The first continents were recycled in the Earth’s mantle


An international research team has discovered that the first continents were not stable and were recycled inside the Earth, in the mantle

The study, published in Proceedings of the National Academy of Sciences (PNAS), it is important because it provides important clues about how the planets formed.

“The rocks at the core of the continents, called cratons, are more than three billion years old,” he explains. it’s a statement the study’s lead author, Associate Professor Fabio Capitanio from Monash University’s School of Earth, Atmosphere and Environment. “They formed on early Earth and hold the secret of how the continents and the planet changed over time.”

The researchers used high-performance computational models to simulate the evolution of the first billion years of the Earth. They discovered that the first continents were unstable and recycled in the Earth’s mantle.

Once the first continental blocks were in the mantle, they melted, churned, and mixed until they disappeared.

The researchers discovered that some pieces of the original rocks can remain in the mantle for billions of years, but eventually they reappear.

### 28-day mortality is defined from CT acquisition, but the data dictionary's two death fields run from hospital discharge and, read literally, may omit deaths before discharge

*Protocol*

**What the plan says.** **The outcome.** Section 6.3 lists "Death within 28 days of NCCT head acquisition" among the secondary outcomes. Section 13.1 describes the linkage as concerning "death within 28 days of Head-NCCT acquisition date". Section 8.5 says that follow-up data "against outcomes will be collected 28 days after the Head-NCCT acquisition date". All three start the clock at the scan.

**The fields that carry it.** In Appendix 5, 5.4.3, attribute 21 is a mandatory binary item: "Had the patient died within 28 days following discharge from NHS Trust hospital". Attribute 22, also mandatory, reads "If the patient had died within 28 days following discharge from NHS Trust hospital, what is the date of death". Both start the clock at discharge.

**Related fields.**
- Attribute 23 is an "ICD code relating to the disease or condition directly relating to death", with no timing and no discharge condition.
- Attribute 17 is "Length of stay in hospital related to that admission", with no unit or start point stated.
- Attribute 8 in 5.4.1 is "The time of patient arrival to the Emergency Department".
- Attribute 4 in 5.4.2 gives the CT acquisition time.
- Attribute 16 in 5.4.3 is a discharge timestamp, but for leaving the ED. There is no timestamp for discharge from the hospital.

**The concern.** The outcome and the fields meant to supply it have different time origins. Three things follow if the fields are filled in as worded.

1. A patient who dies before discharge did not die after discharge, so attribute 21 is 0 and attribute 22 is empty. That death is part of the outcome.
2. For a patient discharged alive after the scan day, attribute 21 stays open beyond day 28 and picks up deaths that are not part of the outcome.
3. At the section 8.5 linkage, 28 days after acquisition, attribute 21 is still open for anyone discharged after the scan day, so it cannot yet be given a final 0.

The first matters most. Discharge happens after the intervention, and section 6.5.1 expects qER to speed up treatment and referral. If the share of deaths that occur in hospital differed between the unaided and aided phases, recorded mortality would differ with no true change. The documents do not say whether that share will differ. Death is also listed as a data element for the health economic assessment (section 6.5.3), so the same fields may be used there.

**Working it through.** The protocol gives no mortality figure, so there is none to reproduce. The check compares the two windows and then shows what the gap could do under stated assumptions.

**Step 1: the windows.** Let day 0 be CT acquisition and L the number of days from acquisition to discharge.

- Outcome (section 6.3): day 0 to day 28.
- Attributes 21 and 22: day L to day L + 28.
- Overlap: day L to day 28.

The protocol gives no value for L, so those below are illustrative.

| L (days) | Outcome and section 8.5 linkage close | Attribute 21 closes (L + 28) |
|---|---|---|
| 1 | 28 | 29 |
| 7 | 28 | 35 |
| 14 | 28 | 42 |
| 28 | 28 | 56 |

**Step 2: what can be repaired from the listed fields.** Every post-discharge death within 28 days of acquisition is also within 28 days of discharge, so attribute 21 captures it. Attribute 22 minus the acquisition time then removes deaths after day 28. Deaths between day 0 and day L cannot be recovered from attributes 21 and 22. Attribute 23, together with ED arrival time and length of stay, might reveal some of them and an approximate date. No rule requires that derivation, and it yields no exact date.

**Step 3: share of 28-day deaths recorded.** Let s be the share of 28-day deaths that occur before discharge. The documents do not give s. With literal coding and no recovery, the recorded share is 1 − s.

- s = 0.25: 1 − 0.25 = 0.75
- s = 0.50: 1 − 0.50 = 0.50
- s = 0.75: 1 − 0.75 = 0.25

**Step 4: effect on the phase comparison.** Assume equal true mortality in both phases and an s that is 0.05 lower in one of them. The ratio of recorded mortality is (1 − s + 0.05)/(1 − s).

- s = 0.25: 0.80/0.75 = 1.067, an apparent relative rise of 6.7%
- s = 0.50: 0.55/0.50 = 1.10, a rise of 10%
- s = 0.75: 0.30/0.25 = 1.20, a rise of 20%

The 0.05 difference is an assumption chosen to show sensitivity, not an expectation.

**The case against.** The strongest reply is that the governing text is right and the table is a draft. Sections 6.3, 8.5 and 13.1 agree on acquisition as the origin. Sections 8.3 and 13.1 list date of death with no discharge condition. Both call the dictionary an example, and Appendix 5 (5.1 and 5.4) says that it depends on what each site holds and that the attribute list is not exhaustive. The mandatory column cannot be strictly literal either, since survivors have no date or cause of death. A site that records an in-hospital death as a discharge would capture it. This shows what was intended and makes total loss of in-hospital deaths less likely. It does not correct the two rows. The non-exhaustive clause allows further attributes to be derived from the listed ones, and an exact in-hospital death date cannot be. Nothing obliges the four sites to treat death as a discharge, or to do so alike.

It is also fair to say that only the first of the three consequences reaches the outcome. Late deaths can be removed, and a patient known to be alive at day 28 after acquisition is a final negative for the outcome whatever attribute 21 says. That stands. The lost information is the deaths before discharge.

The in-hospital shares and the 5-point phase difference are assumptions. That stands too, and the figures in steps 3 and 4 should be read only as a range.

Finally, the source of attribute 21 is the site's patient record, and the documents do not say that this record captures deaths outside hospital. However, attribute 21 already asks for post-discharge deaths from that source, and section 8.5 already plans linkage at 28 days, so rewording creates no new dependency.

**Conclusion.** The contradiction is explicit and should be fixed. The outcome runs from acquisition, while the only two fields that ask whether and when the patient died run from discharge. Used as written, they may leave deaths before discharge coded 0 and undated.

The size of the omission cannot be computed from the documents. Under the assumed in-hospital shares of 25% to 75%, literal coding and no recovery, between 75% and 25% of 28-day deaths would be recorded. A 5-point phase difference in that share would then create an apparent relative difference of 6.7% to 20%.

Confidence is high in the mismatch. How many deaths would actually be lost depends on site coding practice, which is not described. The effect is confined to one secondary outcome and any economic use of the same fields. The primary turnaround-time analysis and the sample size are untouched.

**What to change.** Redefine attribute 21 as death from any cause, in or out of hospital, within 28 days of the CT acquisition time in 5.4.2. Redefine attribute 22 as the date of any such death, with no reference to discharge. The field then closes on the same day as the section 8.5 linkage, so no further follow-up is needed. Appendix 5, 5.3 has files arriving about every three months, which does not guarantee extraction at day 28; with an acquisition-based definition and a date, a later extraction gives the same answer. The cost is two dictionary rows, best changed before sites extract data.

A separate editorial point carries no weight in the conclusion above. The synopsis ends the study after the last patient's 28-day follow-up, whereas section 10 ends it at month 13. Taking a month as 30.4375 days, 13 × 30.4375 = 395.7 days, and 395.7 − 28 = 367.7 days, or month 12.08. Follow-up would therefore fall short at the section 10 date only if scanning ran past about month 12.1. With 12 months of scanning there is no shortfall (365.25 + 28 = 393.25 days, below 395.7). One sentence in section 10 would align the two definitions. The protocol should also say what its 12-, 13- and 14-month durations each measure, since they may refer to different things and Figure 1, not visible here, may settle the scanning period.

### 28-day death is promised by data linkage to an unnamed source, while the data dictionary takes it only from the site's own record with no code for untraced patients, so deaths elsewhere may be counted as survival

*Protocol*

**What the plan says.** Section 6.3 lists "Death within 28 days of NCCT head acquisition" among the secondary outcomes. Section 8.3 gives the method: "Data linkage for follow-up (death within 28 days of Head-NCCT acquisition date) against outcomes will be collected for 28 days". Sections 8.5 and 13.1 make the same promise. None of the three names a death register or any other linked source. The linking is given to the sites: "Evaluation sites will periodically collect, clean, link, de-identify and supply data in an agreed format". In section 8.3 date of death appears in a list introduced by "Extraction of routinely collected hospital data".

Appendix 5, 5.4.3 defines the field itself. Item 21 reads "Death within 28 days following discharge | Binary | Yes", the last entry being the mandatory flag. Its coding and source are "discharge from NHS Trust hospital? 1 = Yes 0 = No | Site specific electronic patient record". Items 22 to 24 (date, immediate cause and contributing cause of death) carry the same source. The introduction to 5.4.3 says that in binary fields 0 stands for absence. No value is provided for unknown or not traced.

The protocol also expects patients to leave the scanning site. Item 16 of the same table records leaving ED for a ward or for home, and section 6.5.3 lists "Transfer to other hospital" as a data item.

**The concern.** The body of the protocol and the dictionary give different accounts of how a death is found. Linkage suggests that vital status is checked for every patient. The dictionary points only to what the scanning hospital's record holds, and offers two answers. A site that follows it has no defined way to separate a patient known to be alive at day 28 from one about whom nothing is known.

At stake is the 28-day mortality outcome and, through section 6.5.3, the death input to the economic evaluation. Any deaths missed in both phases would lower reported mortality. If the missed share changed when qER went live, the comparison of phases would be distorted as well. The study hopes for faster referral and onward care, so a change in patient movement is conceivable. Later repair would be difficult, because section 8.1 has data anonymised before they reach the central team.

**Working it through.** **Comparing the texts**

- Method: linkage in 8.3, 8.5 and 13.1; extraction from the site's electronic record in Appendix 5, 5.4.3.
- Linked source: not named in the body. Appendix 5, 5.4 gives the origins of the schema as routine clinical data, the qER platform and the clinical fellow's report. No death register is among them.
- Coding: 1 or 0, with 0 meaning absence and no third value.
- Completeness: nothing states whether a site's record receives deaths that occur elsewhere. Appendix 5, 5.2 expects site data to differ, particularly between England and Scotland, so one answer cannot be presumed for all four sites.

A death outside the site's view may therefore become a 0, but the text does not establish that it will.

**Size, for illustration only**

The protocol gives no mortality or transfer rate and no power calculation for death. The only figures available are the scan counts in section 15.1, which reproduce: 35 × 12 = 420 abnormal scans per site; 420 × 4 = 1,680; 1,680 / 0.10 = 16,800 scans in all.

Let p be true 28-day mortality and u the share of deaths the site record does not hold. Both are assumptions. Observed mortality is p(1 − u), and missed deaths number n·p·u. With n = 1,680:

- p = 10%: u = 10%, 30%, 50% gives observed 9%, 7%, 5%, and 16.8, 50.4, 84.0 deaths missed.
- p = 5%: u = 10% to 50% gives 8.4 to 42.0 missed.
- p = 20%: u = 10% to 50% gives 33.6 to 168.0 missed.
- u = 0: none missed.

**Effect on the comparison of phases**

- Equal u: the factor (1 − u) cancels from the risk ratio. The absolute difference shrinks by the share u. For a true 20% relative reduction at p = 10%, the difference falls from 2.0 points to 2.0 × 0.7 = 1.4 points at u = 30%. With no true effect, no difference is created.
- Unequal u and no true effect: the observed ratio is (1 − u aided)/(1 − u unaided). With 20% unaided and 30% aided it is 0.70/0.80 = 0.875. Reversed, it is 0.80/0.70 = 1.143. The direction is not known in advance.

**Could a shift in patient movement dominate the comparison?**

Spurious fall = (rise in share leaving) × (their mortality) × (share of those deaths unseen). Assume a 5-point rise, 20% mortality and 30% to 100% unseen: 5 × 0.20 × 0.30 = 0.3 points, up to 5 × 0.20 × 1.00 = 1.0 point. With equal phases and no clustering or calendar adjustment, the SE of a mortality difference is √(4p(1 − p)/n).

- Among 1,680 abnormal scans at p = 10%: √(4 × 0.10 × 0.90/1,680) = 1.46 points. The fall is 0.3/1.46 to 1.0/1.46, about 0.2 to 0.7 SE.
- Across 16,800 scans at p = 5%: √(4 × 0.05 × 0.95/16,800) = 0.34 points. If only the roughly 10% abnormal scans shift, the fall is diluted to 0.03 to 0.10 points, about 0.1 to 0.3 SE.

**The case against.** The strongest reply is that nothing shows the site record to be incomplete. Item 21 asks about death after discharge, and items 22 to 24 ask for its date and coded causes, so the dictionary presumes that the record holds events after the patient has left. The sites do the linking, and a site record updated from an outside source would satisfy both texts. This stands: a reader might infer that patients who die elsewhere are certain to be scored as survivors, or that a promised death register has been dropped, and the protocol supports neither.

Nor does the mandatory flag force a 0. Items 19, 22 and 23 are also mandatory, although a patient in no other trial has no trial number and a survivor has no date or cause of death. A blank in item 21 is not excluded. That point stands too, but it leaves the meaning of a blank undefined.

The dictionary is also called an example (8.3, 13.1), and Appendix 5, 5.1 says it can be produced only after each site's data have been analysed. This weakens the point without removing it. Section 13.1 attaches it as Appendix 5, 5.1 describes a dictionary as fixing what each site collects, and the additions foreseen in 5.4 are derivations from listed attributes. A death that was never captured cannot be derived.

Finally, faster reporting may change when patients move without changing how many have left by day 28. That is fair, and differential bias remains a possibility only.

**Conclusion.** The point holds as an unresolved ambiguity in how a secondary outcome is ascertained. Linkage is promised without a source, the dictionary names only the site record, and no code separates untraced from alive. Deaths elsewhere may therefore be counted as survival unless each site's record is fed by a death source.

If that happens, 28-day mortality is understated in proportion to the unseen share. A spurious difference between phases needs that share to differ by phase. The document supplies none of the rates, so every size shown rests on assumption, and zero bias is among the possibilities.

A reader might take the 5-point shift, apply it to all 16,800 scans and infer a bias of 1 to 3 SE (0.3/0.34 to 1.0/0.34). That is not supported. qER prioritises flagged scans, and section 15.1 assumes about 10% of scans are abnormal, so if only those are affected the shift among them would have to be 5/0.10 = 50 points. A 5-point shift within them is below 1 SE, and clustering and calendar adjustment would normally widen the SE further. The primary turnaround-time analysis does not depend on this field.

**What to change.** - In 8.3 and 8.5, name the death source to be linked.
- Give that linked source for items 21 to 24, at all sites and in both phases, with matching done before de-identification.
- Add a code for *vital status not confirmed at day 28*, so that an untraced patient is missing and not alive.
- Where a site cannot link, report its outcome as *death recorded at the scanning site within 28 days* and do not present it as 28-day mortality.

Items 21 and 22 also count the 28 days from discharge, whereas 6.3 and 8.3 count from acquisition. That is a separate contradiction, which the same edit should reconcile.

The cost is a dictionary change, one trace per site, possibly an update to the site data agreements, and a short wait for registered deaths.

“Our work is important in two ways,” Capitanio said. “First, cratons are where important metals and other minerals are stored or found. And second, they tell us how the planets formed and changed in the pastincluding how the continents formed and how they supported life, and how the atmosphere formed and changed as a result of the tectonics of the planets.”

Over time, the recycled pieces of the continent can accumulate under the new lithosphere, making it more buoyant and strong enough to stop further recycling.

Study is unique because it explains how continents come together, authors say. Many observations of ancient continental cores, called cratons, show that they are much more complex and heterogeneous than today’s lithosphere. However, scientists did not know what caused the differences or how they formed.

The study shows that parts of the lithospheric cratonic mantle (CLM) still exist in the mantle as diffuse, depleted heterogeneities on multiple scales. that can last billions of years.

Relamination works best with high degrees of depletion and mantle temperatures that are similar to those of the early Earth. This leads to the upwelling and sublayering of large amounts of submerged CLM, which is known as massive regional relamination (MRR).

MRR accounts for the complex heterogeneities of origin, age, and depletion found in old CLM. This suggests that this it may have been a key part of building continents on early Earth.

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